Trail Street (1947)
A Virginian by birth, Randolph Scott started his career coaching Gary Cooper in his native dialect for the Western The Virginian (1929). His earliest roles were usually as dashing romantic types, but in the 30s he made a number of medium-budget Westerns at Paramount that were realistic, adult-oriented stories similar to those made by such silent-era stars of the genre as William S. Hart and Harry Carey. By the late 40s he had moved almost exclusively into Western roles and became the unofficial "King of the Cowboys" in the decade to follow. In 1946 he teamed with producer Nat Holt to make a series of profitable Westerns, including this one. Scott's popularity kept him among the top 25 stars for 20 years and placed him among the top 10 box office draws for several years in the 1950s. His work in a series of films directed by Budd Boetticher stand among the most respected of the Western genre. Before retiring from acting in 1962, he made his next-to-last picture with Boetticher, Comanche Station (1960), and appeared for the last time on screen in Ride the High Country (1962), directed by Sam Peckinpah, who would begin creating a new type of Western for a new age. Scott was inducted into the Hall of Great Western Performers of the National Cowboy and Western Heritage Museum in 1975, and his identification with the genre was so strong that whenever his name was mentioned in Mel Brooks' spoof Blazing Saddles (1974), it was accompanied by a reverential heavenly chorus.
Chicago-born Robert Ryan was an Ivy League graduate and heavyweight boxer who bounced around in a number of odd jobs before landing in Hollywood in 1939. Trained at Max Reinhardt's Actors' Workshop, he found steady work in small parts and got his first big break playing Ginger Rogers' husband in Tender Comrade (1943). His enlistment in the Marines in 1944 temporarily halted his career; Trail Street was his first film after returning from the war. He quickly rose to major stardom, often playing a man whose rugged good looks concealed a tormented and twisted inner nature. But he also became most associated in audience's minds with Westerns, thanks to what Ryan called his "long, seamy face." Throughout the 50s and 60s he made a number of acclaimed films in the genre with such directors as Boetticher, Anthony Mann, Raoul Walsh, John Sturges and Andre De Toth. He also worked with Peckinpah in the landmark Western The Wild Bunch (1969).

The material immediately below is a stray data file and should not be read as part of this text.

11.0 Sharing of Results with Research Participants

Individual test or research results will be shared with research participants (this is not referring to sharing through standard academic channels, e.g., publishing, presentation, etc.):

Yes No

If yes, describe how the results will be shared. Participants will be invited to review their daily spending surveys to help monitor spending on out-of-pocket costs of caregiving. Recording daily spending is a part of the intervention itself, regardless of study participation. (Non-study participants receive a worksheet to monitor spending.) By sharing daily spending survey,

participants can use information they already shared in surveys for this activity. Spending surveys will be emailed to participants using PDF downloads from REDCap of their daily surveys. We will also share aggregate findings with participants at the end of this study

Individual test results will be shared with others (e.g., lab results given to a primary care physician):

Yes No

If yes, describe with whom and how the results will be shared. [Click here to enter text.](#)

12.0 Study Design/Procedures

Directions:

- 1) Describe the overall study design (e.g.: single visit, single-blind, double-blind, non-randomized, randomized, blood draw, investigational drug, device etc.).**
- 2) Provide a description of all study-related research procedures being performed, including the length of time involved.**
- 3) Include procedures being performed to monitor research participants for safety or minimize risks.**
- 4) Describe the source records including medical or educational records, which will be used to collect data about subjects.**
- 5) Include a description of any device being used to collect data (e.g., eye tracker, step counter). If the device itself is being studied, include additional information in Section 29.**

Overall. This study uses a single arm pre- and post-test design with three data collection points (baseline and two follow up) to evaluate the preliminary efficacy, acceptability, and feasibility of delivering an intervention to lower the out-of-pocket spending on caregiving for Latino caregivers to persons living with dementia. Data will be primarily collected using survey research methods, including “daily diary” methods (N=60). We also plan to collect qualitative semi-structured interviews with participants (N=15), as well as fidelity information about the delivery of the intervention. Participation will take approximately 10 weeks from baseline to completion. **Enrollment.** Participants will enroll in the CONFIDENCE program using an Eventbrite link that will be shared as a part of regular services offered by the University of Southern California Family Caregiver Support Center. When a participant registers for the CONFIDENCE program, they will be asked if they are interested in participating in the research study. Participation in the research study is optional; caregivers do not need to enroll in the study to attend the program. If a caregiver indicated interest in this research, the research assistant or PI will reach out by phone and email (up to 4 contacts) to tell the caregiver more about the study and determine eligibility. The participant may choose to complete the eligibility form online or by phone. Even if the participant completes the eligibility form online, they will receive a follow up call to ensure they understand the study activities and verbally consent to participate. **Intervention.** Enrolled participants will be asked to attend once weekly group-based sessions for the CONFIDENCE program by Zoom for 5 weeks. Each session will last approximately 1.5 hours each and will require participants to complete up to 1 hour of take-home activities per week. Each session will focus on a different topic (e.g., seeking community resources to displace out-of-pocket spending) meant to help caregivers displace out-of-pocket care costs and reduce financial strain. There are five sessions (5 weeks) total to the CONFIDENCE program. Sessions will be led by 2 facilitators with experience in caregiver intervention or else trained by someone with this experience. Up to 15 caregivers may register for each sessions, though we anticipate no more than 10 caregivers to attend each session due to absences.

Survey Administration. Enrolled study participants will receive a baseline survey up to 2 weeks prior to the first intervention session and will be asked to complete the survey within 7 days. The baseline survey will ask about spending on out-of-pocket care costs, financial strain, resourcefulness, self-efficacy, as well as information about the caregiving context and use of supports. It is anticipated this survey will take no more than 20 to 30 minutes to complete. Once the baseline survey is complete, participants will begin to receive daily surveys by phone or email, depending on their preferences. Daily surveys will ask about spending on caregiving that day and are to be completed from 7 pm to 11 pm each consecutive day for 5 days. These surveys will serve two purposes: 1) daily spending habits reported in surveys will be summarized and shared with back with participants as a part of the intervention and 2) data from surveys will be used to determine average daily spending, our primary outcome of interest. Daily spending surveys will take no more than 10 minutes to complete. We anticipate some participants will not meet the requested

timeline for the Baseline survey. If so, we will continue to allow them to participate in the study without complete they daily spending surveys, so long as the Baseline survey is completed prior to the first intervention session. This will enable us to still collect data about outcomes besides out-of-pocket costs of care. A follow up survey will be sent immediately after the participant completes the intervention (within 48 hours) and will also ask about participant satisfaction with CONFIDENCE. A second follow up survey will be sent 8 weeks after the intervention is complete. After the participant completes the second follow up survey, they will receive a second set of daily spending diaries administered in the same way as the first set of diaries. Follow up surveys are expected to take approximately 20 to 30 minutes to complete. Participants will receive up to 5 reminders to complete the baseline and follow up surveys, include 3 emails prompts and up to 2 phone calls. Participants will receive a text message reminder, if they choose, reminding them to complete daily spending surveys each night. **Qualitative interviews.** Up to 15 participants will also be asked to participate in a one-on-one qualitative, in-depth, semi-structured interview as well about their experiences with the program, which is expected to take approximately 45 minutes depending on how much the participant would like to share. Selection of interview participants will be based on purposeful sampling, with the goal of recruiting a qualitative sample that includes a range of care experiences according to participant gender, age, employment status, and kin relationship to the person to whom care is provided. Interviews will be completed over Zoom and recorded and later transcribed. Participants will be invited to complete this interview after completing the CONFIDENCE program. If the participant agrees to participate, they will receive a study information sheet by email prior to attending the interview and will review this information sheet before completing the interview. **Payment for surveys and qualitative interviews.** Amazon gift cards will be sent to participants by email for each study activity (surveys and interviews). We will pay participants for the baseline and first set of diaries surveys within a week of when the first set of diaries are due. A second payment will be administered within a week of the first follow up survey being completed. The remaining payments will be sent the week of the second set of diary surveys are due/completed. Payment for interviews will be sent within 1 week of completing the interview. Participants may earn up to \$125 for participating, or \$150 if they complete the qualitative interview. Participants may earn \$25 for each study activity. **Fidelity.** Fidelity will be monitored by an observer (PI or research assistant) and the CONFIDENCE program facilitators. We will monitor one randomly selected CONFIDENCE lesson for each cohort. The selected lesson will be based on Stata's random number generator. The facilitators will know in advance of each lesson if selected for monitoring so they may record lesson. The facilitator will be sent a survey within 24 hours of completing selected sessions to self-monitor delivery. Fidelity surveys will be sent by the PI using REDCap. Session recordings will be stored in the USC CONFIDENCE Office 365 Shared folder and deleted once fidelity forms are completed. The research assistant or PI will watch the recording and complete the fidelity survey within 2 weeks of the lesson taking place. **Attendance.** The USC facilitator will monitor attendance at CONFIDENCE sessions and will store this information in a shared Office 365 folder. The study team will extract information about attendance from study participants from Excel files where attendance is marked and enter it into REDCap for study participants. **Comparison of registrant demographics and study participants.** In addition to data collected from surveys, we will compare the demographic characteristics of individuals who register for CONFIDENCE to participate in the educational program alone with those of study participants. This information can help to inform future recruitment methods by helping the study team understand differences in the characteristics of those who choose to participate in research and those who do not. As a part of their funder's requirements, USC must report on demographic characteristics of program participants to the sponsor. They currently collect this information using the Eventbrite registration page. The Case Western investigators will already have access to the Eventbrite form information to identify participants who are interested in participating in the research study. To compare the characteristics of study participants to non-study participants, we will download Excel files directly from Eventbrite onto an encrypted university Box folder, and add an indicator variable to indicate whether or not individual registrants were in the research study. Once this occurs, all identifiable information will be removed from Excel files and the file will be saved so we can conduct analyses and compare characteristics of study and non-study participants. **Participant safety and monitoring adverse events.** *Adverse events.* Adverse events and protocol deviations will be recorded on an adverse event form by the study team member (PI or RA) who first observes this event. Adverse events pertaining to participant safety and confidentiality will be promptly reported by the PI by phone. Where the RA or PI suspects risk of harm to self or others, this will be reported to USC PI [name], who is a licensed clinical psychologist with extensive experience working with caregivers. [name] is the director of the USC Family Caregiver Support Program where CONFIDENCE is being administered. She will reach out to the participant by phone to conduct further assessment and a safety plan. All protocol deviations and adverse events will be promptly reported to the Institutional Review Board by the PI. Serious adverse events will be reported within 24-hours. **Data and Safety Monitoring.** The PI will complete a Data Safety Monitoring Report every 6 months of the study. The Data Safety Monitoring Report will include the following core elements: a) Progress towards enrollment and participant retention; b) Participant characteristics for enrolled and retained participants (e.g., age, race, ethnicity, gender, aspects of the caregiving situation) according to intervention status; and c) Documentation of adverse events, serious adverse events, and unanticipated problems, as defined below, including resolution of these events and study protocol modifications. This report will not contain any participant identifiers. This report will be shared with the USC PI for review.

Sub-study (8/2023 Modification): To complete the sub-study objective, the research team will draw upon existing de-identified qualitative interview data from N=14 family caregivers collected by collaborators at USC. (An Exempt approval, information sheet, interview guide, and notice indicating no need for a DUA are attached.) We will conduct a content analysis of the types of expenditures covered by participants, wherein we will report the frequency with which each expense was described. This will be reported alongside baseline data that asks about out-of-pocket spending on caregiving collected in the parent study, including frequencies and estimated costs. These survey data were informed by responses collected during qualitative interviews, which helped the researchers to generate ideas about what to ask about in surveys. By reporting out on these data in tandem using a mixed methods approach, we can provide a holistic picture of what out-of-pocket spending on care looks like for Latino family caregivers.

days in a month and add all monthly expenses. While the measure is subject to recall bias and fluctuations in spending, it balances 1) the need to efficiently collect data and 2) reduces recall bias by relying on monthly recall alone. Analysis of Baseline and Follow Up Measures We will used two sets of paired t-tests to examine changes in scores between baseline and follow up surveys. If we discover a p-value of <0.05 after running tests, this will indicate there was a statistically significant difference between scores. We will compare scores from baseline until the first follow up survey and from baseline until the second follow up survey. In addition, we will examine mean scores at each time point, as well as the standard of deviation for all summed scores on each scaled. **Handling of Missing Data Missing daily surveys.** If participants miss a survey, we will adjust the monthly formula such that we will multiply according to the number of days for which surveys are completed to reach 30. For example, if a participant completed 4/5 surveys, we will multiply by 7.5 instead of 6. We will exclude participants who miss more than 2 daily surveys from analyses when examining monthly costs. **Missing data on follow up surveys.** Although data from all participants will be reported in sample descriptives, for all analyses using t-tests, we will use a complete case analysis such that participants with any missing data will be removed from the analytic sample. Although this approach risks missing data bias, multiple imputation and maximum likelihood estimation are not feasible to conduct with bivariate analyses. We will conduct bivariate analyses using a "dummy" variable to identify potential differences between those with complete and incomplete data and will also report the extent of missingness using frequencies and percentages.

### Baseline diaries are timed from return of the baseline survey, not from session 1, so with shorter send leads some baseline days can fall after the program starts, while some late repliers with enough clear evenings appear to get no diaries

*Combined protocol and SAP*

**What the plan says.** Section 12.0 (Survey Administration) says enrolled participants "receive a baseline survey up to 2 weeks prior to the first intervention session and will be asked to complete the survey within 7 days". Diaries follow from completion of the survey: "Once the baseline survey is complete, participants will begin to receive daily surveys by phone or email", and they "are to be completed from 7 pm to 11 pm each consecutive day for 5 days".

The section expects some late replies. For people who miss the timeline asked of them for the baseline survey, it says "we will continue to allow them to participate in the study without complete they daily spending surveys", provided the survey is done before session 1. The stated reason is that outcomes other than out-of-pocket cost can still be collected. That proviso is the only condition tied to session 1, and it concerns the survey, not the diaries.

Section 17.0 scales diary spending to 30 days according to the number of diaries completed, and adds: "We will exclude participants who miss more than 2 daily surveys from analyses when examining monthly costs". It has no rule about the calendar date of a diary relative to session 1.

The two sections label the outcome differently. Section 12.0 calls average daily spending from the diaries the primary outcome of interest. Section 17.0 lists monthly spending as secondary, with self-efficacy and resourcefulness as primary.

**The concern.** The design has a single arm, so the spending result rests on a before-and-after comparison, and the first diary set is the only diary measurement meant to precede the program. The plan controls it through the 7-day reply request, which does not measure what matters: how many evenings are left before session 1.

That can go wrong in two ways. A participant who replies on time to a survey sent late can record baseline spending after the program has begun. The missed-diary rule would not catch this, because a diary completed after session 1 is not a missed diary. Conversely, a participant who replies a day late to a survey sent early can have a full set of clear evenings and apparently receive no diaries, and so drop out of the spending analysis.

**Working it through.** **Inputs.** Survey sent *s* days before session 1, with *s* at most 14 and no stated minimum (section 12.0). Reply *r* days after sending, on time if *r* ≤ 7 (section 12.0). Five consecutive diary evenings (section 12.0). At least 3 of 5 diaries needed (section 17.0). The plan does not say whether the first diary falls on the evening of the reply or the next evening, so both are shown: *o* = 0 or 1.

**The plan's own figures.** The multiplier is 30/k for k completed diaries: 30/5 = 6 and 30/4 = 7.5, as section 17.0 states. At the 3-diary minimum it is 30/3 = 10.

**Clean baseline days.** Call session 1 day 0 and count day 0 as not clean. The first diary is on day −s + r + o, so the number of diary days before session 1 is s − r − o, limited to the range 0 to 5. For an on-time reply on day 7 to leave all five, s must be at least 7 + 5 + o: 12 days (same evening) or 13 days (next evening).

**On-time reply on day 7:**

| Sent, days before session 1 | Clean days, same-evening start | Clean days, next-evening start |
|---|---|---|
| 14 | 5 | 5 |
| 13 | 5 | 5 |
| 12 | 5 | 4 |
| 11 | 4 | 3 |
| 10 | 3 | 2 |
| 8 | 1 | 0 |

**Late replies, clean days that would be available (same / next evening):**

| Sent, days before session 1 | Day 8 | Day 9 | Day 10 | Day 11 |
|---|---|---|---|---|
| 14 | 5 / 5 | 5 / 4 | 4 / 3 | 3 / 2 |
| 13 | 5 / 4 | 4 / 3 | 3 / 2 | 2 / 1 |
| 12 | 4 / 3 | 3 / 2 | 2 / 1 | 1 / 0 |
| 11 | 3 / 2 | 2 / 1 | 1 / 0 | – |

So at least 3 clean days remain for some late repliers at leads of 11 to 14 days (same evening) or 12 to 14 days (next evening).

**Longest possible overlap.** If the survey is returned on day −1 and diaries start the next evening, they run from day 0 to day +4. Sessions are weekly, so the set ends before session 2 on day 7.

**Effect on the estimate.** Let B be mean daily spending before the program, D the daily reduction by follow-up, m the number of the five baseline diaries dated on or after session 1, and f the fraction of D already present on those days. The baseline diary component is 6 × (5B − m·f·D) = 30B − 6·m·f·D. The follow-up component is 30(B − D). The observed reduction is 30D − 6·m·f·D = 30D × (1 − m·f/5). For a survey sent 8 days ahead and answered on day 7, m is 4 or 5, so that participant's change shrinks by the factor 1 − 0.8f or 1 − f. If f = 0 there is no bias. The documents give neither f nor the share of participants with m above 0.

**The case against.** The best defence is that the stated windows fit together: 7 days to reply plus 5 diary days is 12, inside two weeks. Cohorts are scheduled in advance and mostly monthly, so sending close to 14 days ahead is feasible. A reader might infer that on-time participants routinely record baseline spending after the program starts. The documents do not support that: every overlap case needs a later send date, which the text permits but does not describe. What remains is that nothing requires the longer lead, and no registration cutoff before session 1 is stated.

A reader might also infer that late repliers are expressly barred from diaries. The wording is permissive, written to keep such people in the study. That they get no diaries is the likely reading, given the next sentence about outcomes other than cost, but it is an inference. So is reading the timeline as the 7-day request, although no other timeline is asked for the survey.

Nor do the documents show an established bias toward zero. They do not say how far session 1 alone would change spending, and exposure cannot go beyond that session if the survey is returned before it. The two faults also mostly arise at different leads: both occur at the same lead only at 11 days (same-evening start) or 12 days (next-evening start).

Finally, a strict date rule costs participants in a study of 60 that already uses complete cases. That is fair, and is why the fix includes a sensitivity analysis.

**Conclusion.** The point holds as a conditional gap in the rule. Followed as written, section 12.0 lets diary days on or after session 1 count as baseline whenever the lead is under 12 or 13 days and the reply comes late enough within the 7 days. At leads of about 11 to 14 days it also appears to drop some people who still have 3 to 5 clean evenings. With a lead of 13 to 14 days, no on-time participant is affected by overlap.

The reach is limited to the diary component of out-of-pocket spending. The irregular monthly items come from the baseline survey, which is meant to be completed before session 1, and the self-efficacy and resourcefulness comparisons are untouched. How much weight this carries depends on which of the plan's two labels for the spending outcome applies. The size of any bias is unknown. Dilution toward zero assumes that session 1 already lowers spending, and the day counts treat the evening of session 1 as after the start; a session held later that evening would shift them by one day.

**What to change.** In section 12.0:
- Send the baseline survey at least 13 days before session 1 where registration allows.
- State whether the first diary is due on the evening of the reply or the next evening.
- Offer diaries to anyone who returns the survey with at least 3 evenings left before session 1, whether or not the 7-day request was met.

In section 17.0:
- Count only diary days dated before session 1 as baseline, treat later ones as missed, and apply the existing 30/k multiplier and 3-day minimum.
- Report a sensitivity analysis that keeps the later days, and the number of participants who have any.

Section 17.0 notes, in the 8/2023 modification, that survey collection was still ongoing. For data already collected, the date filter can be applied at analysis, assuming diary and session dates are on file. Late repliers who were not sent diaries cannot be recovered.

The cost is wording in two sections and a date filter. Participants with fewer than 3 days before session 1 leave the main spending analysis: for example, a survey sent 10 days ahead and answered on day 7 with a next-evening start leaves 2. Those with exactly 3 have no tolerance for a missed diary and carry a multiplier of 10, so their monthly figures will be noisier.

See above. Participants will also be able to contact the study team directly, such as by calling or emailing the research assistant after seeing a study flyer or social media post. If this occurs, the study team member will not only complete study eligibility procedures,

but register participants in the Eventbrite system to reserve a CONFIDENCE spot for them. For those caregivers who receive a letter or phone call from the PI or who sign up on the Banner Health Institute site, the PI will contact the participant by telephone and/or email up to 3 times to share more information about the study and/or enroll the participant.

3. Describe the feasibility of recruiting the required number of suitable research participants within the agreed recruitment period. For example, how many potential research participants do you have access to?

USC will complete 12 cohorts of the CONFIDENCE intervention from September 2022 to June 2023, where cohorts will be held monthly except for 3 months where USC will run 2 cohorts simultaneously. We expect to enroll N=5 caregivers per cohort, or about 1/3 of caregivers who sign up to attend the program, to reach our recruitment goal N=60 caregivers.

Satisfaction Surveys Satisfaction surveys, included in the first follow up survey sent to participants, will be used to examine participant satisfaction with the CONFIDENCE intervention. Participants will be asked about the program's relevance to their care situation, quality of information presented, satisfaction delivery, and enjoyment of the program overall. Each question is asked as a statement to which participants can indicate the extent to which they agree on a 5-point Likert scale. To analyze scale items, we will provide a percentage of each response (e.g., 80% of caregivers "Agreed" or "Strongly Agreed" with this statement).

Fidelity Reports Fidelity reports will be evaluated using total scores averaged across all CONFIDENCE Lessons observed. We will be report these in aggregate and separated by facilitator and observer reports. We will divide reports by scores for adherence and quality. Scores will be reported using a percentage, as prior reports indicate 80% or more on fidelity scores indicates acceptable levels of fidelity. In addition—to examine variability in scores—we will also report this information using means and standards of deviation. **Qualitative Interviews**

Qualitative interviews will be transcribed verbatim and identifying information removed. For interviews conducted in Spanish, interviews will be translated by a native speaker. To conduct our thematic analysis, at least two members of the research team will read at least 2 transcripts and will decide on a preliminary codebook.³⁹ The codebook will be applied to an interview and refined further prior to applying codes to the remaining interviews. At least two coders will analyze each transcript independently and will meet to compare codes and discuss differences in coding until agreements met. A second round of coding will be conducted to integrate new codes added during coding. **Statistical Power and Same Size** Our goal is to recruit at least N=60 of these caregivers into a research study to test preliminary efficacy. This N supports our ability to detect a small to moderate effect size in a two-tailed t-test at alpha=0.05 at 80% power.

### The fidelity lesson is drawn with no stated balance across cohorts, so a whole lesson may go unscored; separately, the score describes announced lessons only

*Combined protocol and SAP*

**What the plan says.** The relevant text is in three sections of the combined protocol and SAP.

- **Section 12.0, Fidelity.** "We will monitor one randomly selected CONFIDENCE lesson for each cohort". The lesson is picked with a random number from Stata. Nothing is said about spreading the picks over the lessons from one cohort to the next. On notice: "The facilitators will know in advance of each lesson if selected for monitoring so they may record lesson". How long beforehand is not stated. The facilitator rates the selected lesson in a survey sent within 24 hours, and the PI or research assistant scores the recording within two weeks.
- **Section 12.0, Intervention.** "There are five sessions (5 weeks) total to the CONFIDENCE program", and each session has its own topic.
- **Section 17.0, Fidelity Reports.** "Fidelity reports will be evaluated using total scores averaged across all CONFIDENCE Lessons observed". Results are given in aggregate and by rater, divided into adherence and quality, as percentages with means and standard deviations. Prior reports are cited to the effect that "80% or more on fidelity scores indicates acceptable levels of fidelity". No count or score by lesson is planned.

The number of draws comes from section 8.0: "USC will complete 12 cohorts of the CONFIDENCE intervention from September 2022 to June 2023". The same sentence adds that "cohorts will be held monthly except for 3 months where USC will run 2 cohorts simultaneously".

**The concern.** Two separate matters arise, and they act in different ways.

Also appearing in this film is another icon of the genre, George "Gabby" Hayes, who brought to the story the grizzled comic relief that made him famous as Roy Rogers' sidekick. Reviewers at the time took particular delight in the outlandish tall tales Hayes tells in Trail Street, about such questionable legends as Texas grasshoppers so big they can pick their teeth with barbed wire. And look for the father of stage and screen actor Jason Robards in a smaller role as "Jason."
Ray Enright directed Scott three times prior to this project, most notably teaming him with John Wayne and Marlene Dietrich in The Spoilers (1942). He also directed Ryan earlier in the football drama The Iron Major (1943). Trail Street was such a hit that the director and the two stars teamed again -along with Hayes, fellow cast member Anne Jeffreys and cinematographer J. Roy Hunt -for Return of the Bad Men (1948). In that picture, Ryan played the legendary Sundance Kid, a role played by numerous actors throughout film history, the most famous being Robert Redford's portrayal in Butch Cassidy and the Sundance Kid (1969).
Director: Ray Enright
Producer: Nat Holt
Screenplay: Norman Houston, Gene Lewis, based on the novel Golden Horizon by William Corcoran
Cinematography: J. Roy Hunt
Editing: Lyle Boyer
Art Direction: Ralph Berger, Albert S. D'Agostino
Original Music: Harry Braisted, Stanley Carter, Ben Oakland, Paul Sawtell
Cast: Randolph Scott (Bat Masterson), Robert Ryan (Allan Harper), George "Gabby" Hayes (Billy Burns), Anne Jeffreys (Ruby Stone), Madge Meredith (Susan Pritchett).
by Rob Nixon